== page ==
Once identified, a sonographic estimation of the size of the omphalocele, contents of the omphalocele sac, location of the umbilical cord insertion relative to the herniation and the presence of an amnioperitoneal membrane should be documented. A careful sonographic search for other fetal anomalies should also be performed, including fetal echocardiography. Chromosomal analysis is strongly recommended. We have found that a team approach provides comprehensive counseling and advice for parents with a fetus diagnosed with this anomaly. In addition to maternal and fetal medicine specialists, the parents should meet with specialists in pediatric surgery, genetics, neonatology and pediatric cardiology. This type of approach, coordinated by the maternal and fetal medicine specialists, affords the parents the opportunity to ask questions regarding postnatal surgery, postoperative care and long-term outcomes. If chromosomal abnormalities, associated anomalies or a particular syndrome is suspected, these issues can be further discussed in detail. After a decision has been reached regarding continuation of the pregnancy, attention is then focused on antepartum surveillance for the development of preterm labor and intrauterine growth restriction. Both of these complications are frequently associated with omphalocele. Rates for preterm delivery range from 26 to 65 percent and for intrauterine growth restriction from 6 to 35 percent (Carpenter et al., 1984; Lafferty et al., 1989; Sermer et al., 1987; Sipes et al., 1990a, 1990b). There is also a high rate of emergency cesarean delivery because of fetal distress (Molenaar and Tibboel, 1993; Moretti et al., 1990). Because of the high incidence of intrauterine growth restriction, we perform serial ultrasound examinations to assess fetal growth and amniotic fluid volume. In addition, during ultrasound assessment we observe for occasional rupture of the omphalocele membrane, which exposes the herniated intestines to amniotic fluid.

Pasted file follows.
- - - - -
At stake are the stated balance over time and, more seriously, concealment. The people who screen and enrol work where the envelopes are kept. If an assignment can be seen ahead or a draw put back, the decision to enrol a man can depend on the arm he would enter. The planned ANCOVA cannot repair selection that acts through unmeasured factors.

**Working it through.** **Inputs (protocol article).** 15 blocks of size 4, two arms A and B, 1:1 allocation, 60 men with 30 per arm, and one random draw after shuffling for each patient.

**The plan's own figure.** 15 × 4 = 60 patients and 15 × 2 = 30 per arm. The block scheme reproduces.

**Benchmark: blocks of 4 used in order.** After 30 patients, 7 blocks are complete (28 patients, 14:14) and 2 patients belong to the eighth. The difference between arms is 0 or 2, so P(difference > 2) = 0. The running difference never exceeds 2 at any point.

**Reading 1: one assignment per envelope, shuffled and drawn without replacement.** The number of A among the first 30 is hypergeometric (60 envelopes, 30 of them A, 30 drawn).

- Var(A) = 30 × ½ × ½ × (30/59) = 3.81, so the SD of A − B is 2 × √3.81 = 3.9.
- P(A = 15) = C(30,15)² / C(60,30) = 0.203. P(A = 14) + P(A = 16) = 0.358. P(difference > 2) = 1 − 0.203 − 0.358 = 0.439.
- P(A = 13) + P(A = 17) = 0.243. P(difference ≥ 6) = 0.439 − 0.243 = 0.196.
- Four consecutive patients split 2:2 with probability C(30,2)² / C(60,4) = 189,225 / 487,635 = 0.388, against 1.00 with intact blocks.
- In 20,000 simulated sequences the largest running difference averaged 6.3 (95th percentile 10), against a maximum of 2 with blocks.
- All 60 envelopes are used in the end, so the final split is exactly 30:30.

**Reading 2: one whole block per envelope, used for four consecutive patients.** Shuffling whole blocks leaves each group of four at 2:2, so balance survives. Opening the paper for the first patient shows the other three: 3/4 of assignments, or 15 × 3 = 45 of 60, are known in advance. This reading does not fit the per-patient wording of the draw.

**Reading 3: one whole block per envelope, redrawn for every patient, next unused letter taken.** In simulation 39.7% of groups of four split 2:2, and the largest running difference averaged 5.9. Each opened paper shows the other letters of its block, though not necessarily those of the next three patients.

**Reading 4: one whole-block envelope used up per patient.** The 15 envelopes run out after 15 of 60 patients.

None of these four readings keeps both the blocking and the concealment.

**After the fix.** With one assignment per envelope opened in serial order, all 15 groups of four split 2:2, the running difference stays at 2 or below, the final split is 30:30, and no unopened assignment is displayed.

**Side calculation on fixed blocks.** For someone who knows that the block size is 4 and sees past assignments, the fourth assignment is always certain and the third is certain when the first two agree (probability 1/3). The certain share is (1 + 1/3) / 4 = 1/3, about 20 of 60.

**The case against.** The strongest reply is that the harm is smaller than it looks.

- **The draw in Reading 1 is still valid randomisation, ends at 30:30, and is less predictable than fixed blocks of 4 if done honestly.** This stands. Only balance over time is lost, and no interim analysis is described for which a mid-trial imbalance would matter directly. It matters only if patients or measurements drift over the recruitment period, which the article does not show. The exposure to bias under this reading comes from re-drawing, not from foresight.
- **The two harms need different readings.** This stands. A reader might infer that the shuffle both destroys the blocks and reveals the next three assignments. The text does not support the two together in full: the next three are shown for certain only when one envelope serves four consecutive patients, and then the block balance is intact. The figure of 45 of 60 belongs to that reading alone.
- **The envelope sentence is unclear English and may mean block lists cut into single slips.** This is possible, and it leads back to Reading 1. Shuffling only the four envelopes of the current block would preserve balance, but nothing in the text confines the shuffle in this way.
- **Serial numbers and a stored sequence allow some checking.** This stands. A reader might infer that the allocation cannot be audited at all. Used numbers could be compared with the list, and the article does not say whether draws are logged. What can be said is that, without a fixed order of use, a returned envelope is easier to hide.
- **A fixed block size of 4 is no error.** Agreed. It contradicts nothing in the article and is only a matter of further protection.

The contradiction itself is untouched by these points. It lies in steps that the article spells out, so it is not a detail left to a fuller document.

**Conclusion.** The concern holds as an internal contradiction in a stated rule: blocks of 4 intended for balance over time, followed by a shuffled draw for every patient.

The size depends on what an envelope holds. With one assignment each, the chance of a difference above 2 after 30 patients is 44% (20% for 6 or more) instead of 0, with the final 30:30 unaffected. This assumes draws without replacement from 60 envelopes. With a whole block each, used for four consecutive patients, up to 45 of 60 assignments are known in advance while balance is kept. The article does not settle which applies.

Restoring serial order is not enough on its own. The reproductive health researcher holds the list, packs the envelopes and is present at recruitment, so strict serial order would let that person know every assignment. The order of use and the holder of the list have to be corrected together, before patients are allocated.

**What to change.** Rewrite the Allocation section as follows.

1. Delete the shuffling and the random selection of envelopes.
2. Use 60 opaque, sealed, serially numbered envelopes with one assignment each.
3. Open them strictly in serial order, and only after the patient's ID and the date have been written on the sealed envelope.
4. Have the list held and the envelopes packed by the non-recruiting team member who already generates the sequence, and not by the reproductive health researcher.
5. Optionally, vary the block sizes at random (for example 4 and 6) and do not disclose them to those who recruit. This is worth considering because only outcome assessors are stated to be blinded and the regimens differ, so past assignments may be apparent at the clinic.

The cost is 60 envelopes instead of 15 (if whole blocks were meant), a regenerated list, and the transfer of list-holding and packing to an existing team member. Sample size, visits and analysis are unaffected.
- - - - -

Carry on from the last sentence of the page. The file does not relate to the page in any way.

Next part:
In up to 50 percent of cases, significant pulmonary hypoplasia and pulmonary hypertension may complicate the neonatal course, particularly in giant omphaloceles (Lee et al., 2006; Tsakayannis et al., 1996). We routinely recommend MRI total lung volume assessment at 32 to 34 weeks’ gestation to help identify fetuses at risk for these complications which, if present, become the overriding determinant of management in omphalocele. The site and mode of delivery have been debated in the obstetric literature (Lewis et al., 1990; Segel et al., 2001; Lurie et al., 1999). The goal of the management of fetuses with omphalocele is to deliver the fetus as close to term as possible. Delivery at a tertiary care center provides optimal immediate care for the newborn (Geijn et al., 1991; Hsieh et al., 1989; Lafferty et al., 1989; Lewis et al., 1990). In addition, transporting the pregnant woman before delivery, rather than transporting the neonate after delivery, provides immediate neonatal surgical care and eliminates the risk of transporting a critically ill newborn.